“Yes, He’s everywhere, and in everything. It’s a mystery we can’t fully understand. But He is there.”

“Ohhh,” he nodded. “God is magic.”

And I thought — that’s not a bad landing place for a four year old’s theology.

And I also thought, with some small inward regret, how ill-conceived it had been of me to temporarily hope to dodge this conversation, how wrong it was to have considered his inquisition ill-suited to the time, to the venue. Revelation operates according to its own timetable. It is rarely opportune. Sometimes our most profound insights arrive when we least expect them. Who was I to divert my son’s?

I was reminded, too, all of the sudden, of a quote from Zechariah I’d displaced for years:

“Who dares despise the day of small things?”

He is talking about the re-building of a temple, how paltry the first stones must have looked when laid.

And I thought how all my days are filled with small things. The tiny feet padding around outside my door in the morning, the filling of the coffee mug, the packing of the lunches, the “I love you!” thrown out the car door at drop-off. And yet they eventually stack up to the great things: family, comfort, the rhythmic warmth of domesticity.

My son’s recitative about God in the trees, and in the dog next door, and in the fabric of his carseat suddenly felt percipient, well-shaped.

So, yes —

Here I am, ready to praise this day of small things.


+The first job each morning.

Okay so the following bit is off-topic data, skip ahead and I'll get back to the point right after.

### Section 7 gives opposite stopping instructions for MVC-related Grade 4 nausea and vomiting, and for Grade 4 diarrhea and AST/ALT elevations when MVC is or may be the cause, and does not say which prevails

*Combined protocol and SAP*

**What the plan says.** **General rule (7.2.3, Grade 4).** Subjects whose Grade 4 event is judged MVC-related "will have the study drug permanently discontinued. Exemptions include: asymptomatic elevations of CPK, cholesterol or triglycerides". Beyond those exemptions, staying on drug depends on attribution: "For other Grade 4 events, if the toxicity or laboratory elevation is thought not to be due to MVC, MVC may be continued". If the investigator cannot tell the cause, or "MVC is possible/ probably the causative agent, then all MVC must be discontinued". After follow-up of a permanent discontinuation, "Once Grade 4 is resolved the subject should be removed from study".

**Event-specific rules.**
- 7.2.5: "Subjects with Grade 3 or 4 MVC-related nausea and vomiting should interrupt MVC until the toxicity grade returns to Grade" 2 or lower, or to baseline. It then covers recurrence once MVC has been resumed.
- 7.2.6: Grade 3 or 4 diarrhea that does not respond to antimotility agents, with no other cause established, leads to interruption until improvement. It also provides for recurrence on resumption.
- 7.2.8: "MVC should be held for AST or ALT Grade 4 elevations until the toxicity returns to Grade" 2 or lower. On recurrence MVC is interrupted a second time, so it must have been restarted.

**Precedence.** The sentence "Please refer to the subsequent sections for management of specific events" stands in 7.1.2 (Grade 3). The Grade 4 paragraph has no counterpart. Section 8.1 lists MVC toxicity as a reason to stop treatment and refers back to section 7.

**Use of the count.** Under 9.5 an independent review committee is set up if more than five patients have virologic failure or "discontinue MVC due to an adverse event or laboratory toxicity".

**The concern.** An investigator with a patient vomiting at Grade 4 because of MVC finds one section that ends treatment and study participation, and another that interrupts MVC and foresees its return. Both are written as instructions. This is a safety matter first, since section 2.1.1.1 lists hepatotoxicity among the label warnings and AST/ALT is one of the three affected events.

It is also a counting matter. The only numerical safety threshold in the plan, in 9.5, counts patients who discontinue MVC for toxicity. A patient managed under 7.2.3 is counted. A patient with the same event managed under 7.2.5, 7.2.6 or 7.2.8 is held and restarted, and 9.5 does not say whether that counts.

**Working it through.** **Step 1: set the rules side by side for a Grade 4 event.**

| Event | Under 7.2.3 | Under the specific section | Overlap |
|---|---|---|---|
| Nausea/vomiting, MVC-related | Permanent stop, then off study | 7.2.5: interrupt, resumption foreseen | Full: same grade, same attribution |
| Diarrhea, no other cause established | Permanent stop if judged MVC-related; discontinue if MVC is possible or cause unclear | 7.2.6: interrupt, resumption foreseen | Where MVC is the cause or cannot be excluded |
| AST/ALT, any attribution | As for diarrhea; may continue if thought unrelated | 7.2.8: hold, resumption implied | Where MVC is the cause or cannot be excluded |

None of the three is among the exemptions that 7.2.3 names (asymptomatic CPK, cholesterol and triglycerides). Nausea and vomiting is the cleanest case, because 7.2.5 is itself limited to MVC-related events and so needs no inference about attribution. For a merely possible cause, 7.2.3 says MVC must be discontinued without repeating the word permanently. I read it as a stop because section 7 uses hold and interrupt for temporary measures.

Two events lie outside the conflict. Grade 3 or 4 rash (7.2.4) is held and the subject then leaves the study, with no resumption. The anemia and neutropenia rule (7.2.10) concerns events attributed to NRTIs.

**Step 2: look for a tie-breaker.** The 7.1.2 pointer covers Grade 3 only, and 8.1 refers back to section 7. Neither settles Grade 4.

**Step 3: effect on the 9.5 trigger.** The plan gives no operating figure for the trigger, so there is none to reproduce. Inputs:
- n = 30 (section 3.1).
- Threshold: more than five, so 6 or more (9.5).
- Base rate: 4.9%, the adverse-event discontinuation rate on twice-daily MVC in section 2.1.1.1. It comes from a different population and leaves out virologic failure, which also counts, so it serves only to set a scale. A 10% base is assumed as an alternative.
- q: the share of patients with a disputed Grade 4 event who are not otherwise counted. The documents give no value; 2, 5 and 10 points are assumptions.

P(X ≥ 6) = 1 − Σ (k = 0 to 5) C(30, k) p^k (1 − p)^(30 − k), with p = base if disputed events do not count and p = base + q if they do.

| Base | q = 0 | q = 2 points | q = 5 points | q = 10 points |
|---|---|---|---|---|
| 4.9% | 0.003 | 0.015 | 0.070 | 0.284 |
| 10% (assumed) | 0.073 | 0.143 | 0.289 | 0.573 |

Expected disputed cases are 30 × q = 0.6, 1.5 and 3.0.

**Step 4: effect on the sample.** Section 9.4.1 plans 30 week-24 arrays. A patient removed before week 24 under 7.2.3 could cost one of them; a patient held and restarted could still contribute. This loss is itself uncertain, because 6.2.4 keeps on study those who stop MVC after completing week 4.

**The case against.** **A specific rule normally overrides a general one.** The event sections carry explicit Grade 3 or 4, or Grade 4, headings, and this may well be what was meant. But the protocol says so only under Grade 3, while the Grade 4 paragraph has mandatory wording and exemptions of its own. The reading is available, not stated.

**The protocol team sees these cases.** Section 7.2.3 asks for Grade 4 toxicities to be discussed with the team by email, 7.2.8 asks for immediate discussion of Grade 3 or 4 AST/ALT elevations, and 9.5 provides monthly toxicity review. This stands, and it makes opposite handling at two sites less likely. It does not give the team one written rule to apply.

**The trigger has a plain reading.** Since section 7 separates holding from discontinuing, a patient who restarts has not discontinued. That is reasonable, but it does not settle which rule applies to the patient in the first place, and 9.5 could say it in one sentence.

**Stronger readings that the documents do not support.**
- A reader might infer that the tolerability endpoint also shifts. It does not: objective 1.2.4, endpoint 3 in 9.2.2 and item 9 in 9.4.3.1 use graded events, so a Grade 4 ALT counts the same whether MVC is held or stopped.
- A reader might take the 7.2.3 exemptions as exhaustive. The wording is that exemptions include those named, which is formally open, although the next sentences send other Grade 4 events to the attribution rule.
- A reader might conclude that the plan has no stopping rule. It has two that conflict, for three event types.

+I do not consider myself great at prayer. Your comments on this post were incredible.

+Imprints of a new (suburban) lifestyle.

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Shopping Break.

+J. Crew’s new arrivals are incredible. I think I’m going to order these boots in the black and these incredible jeans. Also eyeing this ruffle-collar cardi (so many good colors!) and this sherpa jacket.

+I’m overdue for an Honest Beauty Review installment (some recent ones here), but wanted to say I am really liking this UBeauty Lip Plasma so many of you have raved about. I will write a full review soon. My first reaction was — “$68 for a lip gloss?” — but I have to say that the colors are gorgeous and, more importantly, it somehow plumps/fills lips in a way I’ve never experienced with any other lip product. I haven’t ever used a dedicated “lip plumper” so candidly don’t have great points of comparison as to how this stacks up against other products in that category, but I will say I love the results this one achieves. The brand sent me a few to test. I really love the Rose color, which was just restocked, along with a handful of new colors, too!